These are said to bridge the gap between cryptocurrencies and ordinary currencies. They are designed to be used more easily to buy goods and services, and their market value is pegged to a currency, usually the US dollar. Examples include Tether and USD Coin. Some are popular ways to shop digitally.

Are these different from ‘digital banknotes’?

A central bank’s digital currency (CBDC) differs from the privately issued Bitcoin in that it will be backed by a central bank. A CBDC would be a form of electronic central bank money that can be used to make daily payments. The UK government has not yet decided whether to introduce a CBDC, but others have already, including the Bahamian sand dollar and Nigeria’s e-Naira.

They said none of the witnesses who testified, including Bank of England Governor Andrew Bailey and his deputy Sir John Cunliffe, were able to make a “convincing case” as to why Britain needs a digital retail currency.

“While a CBDC may provide some benefits, it can present significant challenges to financial stability and privacy,” the report found.

“We recognize that consumer payment preferences, technological developments and other countries’ choices may improve the situation in the future,” it said.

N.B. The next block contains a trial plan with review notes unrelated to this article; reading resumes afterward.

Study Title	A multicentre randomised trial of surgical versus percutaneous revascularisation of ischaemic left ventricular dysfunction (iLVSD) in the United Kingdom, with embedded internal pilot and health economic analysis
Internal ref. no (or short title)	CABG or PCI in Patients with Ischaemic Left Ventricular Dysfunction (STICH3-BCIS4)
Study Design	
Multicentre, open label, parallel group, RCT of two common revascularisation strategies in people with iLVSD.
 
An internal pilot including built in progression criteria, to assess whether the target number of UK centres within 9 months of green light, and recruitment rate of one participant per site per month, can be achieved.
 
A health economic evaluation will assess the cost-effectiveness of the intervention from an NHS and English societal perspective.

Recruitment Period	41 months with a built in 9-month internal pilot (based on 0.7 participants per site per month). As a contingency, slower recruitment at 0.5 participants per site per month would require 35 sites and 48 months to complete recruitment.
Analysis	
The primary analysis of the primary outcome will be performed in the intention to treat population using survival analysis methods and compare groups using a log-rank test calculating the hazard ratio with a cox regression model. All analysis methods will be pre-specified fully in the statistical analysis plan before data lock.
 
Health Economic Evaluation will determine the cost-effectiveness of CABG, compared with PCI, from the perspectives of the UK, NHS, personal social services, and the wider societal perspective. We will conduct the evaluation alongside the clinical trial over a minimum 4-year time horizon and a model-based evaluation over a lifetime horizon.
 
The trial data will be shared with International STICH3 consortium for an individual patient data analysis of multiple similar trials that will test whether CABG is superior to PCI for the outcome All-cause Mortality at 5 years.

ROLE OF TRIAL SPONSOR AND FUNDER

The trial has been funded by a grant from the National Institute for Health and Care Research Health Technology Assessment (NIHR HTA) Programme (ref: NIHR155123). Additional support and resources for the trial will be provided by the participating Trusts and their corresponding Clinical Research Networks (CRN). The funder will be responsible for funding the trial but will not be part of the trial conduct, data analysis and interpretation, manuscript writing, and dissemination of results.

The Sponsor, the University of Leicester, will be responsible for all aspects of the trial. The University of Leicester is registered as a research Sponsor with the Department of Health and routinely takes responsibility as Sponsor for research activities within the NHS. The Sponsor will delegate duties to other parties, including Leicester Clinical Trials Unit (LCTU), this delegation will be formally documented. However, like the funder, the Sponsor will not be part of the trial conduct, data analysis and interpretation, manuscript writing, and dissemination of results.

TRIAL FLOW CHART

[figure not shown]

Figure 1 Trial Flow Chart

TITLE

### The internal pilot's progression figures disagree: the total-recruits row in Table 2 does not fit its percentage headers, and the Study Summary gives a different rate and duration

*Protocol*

Central banks are concerned that large technology companies may issue their own digital currencies, which may compete with central banks and their control over monetary systems.

Facebook has already announced plans to launch a digital currency called Libra.

Finance Minister Rishi Sunak told the committee that the Facebook Libra project prompted the government to ask: “What do we think of a global stablecoin over which we have no control? What does it mean? How should we regulate it? Should we worry about it? financial stability? ” He said it catalyzed the work around a UK version of digital currency.

More about Cryptocurrency

In December 2020, Libra was renamed Diem and its ambitions were scaled down. But Olaf Scholz, then Germany’s finance minister, described Diem as a “wolf in sheep’s clothing”.

Once established, privately issued digital currencies can enable large technology companies to exercise excessive market power and reshape how payments are made, affecting the functioning of the monetary system.

Lords said such risks were real, but Britain’s own digital currency “may not be a necessary or complete answer.”